7-point Plan to Keep Sane on Social Media
Every year, one of my colleagues gives up Facebook for Lent. The rationale is quite simple; she wants to use the time she would normally spend on social media to make more time for prayer, and to build her real-world connections with family and friends.
One year, I tried to do the same, but it just didn’t work for me. Not because I had some compulsive need to scroll through my newsfeed. For me, that newsfeed is a source of (real) news, or links to thought-provoking content that draws me into thinking, talking, and praying about the things happening in the world, the Church, and in the lives of my friends who live on the other side of the country or the world.
To me social media is like anything. Used in excess, it can have damaging effects.
Gyming is good, but too much of it puts a strain on the body. Going for a drink with a friend is a wonderful social activity, but drinking too much is anti-social, has harmful impacts on our health and could possibly endanger ourselves and others. Every South African loves a good braai, but braaing every day of the year is probably a bad idea for your body and your pocket!
Moderation is the key. For social media use as well.
Equally important is to consider why we are on social media, and when we use it.
Young people have often told me that they can’t live without their Instagram accounts (that’s when I realise my age—teens tell me that Facebook is for old people!). But at the same time, they feel huge pressure to be constantly online.
A complex social etiquette system governs young people’s relationship with their social media accounts. To be cool, you need to post frequently, like your friends’ posts and comment on them. Posting on Instagram is stressful. You have to post selfies of yourself looking good and having fun. Multiple takes are needed to create the perfect selfie.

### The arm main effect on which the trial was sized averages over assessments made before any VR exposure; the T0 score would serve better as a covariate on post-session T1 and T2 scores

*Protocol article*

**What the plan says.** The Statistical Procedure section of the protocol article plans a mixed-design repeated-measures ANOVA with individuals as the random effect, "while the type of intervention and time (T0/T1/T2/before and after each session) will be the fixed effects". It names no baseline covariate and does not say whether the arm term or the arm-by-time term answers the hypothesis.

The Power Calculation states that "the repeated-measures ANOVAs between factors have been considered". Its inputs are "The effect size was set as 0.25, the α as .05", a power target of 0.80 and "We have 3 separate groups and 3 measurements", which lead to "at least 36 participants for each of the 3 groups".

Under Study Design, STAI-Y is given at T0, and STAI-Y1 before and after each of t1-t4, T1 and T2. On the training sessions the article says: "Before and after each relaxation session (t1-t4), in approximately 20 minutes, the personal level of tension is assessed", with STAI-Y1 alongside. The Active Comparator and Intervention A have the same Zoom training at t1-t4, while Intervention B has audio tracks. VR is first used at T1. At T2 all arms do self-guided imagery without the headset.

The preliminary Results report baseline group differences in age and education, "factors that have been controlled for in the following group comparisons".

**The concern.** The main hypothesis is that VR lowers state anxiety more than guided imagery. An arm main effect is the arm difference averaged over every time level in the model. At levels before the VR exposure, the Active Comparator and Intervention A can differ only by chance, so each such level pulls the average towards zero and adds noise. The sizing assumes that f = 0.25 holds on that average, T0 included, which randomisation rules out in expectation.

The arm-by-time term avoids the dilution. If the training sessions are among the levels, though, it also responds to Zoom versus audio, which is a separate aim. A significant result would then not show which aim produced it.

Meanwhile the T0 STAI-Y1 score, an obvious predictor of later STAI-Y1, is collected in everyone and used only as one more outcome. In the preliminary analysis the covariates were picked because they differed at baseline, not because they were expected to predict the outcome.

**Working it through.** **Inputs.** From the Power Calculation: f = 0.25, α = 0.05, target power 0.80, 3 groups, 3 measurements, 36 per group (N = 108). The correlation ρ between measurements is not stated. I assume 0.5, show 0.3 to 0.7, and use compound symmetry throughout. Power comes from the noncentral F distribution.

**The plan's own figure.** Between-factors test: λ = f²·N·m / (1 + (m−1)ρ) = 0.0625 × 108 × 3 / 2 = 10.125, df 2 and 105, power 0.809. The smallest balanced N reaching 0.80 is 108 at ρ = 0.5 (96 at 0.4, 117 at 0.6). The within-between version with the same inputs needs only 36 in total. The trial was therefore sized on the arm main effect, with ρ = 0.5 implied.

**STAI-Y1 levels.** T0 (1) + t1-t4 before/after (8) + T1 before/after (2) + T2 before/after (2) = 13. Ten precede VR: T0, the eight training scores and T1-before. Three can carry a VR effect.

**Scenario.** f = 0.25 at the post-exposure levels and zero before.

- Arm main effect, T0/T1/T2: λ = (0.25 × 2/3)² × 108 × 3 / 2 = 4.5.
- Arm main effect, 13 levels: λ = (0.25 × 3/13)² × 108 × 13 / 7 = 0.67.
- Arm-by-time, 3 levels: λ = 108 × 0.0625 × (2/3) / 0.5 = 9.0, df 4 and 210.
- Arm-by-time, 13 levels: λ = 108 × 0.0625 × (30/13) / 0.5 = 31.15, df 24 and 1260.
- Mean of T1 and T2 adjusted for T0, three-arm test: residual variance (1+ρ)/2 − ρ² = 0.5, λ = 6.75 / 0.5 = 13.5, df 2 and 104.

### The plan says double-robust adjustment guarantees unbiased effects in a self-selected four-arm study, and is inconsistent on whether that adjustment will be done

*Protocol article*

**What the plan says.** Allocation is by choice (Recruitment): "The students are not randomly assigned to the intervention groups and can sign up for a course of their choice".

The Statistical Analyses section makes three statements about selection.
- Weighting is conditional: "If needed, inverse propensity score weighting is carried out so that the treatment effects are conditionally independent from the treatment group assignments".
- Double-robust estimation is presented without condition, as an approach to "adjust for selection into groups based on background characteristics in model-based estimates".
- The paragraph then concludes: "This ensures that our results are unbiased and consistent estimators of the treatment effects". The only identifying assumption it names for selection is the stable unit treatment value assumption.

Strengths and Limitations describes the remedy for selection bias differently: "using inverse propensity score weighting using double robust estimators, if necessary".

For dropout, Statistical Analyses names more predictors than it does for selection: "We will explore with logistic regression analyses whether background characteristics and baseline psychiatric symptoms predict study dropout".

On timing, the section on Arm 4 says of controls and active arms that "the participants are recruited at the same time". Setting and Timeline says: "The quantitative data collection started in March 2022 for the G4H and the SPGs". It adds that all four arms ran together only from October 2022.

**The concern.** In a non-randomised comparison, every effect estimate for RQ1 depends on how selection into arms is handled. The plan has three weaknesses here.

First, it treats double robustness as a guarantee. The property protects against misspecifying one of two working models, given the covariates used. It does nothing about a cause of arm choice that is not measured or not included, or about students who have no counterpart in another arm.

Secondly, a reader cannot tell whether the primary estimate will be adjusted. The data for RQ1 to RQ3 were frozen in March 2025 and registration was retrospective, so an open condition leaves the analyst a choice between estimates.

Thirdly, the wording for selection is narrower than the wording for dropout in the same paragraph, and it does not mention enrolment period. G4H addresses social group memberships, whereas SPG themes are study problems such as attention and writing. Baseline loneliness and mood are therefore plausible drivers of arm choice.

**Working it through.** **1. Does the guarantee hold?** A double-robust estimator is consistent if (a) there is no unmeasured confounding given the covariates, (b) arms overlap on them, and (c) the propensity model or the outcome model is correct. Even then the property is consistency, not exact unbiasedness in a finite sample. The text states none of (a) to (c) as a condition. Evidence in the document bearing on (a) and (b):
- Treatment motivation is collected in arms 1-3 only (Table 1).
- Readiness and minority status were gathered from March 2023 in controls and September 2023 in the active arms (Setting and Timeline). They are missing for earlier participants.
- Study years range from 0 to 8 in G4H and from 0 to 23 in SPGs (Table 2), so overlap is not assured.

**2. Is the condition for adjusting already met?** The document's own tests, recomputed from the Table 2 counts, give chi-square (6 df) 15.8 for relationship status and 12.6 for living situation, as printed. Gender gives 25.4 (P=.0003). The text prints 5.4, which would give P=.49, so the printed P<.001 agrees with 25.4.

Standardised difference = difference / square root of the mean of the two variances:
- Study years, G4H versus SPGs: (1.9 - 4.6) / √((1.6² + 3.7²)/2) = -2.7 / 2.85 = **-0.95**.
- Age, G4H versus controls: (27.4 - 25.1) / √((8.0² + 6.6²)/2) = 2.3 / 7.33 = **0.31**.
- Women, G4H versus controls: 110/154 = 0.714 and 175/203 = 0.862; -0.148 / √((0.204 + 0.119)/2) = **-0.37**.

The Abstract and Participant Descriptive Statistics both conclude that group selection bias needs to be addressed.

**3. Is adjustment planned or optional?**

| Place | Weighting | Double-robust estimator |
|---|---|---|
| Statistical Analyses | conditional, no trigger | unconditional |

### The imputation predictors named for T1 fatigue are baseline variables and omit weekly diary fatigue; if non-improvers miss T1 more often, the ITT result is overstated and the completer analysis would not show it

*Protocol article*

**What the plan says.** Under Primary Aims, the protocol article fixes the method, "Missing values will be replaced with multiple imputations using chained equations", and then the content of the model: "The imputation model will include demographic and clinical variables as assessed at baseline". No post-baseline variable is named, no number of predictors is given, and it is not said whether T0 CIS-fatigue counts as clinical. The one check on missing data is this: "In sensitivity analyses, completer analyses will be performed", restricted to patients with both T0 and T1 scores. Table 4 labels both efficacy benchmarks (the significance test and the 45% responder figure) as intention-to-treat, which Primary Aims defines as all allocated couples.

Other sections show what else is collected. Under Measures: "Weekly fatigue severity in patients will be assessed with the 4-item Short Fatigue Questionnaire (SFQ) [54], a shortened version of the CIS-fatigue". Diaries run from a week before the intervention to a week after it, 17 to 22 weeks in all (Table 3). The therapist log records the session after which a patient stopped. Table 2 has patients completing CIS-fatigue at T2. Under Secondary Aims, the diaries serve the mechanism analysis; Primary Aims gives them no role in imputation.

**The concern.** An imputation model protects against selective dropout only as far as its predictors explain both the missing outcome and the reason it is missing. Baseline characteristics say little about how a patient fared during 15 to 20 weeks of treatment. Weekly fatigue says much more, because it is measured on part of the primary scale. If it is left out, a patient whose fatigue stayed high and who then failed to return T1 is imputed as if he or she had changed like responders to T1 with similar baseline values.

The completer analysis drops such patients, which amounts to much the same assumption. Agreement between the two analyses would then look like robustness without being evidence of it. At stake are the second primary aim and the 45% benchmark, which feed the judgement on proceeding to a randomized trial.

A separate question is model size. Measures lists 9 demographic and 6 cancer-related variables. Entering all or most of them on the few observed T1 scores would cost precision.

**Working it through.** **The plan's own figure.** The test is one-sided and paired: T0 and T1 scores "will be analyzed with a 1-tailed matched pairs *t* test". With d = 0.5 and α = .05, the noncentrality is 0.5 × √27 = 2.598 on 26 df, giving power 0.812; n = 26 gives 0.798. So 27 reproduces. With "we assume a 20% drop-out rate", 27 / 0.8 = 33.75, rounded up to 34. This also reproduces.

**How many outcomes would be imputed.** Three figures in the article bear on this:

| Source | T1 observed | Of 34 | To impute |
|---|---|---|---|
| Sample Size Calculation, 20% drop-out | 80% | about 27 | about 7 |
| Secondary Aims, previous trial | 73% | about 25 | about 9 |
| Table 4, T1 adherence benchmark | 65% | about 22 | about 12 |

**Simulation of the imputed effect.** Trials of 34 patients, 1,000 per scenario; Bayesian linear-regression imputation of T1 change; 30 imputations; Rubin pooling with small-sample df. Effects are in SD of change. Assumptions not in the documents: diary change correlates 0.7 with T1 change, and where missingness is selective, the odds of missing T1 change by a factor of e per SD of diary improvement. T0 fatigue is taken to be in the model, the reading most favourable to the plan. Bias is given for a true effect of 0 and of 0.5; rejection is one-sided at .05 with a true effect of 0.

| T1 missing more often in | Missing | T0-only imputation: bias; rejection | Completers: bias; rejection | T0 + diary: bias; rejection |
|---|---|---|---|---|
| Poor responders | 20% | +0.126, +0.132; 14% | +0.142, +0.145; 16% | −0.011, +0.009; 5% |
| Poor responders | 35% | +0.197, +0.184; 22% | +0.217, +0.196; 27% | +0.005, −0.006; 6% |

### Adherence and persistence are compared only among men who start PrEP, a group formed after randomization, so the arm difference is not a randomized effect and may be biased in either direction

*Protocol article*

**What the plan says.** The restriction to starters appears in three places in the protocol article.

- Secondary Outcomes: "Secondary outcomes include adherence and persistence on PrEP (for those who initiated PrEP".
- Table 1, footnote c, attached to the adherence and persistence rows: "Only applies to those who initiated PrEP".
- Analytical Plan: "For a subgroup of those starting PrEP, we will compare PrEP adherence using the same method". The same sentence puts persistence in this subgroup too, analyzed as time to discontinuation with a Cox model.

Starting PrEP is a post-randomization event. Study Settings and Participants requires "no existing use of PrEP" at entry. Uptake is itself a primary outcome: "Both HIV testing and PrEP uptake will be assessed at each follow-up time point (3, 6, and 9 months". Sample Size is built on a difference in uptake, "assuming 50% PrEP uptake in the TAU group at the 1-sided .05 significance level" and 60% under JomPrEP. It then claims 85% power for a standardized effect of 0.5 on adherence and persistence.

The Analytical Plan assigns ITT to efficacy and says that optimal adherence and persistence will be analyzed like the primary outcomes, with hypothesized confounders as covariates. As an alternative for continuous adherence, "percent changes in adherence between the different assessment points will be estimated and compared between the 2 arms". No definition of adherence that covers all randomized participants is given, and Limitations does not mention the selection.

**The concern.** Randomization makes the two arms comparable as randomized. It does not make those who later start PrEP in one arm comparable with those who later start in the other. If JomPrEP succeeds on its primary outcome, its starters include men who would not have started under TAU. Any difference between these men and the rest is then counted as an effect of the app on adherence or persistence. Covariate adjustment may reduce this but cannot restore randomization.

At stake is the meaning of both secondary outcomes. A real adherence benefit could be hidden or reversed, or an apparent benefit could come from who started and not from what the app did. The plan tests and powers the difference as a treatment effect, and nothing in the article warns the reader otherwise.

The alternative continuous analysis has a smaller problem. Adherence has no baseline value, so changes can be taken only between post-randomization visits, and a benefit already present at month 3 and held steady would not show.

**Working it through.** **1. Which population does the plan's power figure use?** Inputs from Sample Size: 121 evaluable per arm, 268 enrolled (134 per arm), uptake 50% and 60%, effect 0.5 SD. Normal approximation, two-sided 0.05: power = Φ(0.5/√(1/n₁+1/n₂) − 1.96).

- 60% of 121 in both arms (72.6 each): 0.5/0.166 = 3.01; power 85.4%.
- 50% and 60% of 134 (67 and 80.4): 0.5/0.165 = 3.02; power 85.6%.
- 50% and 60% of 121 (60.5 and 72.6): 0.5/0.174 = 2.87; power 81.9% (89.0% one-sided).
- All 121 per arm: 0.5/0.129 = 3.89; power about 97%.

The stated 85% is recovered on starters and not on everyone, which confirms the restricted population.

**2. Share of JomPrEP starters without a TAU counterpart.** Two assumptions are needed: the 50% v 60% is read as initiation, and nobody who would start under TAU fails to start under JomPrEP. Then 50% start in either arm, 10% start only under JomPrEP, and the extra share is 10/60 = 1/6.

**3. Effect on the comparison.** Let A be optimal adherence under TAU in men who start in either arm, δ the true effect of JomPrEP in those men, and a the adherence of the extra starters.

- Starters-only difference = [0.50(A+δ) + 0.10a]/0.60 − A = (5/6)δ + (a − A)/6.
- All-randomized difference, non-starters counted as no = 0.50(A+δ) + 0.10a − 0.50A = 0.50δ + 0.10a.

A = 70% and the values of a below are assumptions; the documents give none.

You also need to be tuned into the social media accounts of all the famous people who matter, so that you and your friends can talk (online and in person) about what they’ve posted. Social media is the gateway to news about whatever is trending on the music and celebrity scene.
I’ve had a teenager tell me that these necessary social norms stress her out and that she wishes she had more time to do other things.
Moderation—we all need to learn it. Whether we’re teens or belong to that old, almost pre-historic Facebook generation!
Here are seven things that have helped me:
- When I wake up in the morning, I do not log on to Facebook or Twitter until I’ve done my morning prayer.
- I refuse to follow celebrities on social media. Their lives only make me feel dissatisfied with mine. Instead I follow credible, balanced, news websites and respected thought leaders who allow me to stay in touch with what’s going on in the real world and the Church.
- I stay away from rabid left- or right-wing politics or debates about religion. It only makes me angry. There is no point engaging in conversations where people listen only to their own echo chamber and refuse to acknowledge that there is often a middle ground.
I also cannot tolerate mean, vindictive and uncharitable comments on Catholic websites.
- I unfollow friends who never post anything about themselves but share only cheap humour or demeaning memes and videos. It adds zero value to my life.
- I try, as far as possible, to share content that is uplifting, celebrates human achievement, and stimulates thought-provoking (sometimes robust) conversation.
- When I do post something that is controversial or upsets me, I explain why. Those posts often generate great conversation.
- And yes, I post personal stuff too. Rarely selfies, but I love to share photos of this beautiful country we live in and wonderful moments shared with family and friends.
The bottom line for me is authenticity: Does my newsfeed reflect who I am in the real world? Is my online content consistent with the views I hold in my everyday interactions? Is the language I use online the same as the language I use in my daily life? Do the things I post mirror my beliefs and my efforts to live a Christian life?
On Sunday, March 17, the Schoenstatt Movement in Cape Town will be holding a workshop for 15 to 25-year-olds.
The workshop will look at how young people can develop a healthy relationship with social media.
Anyone who is interested in this or a future workshop, please contact me on firstname.lastname@example.org.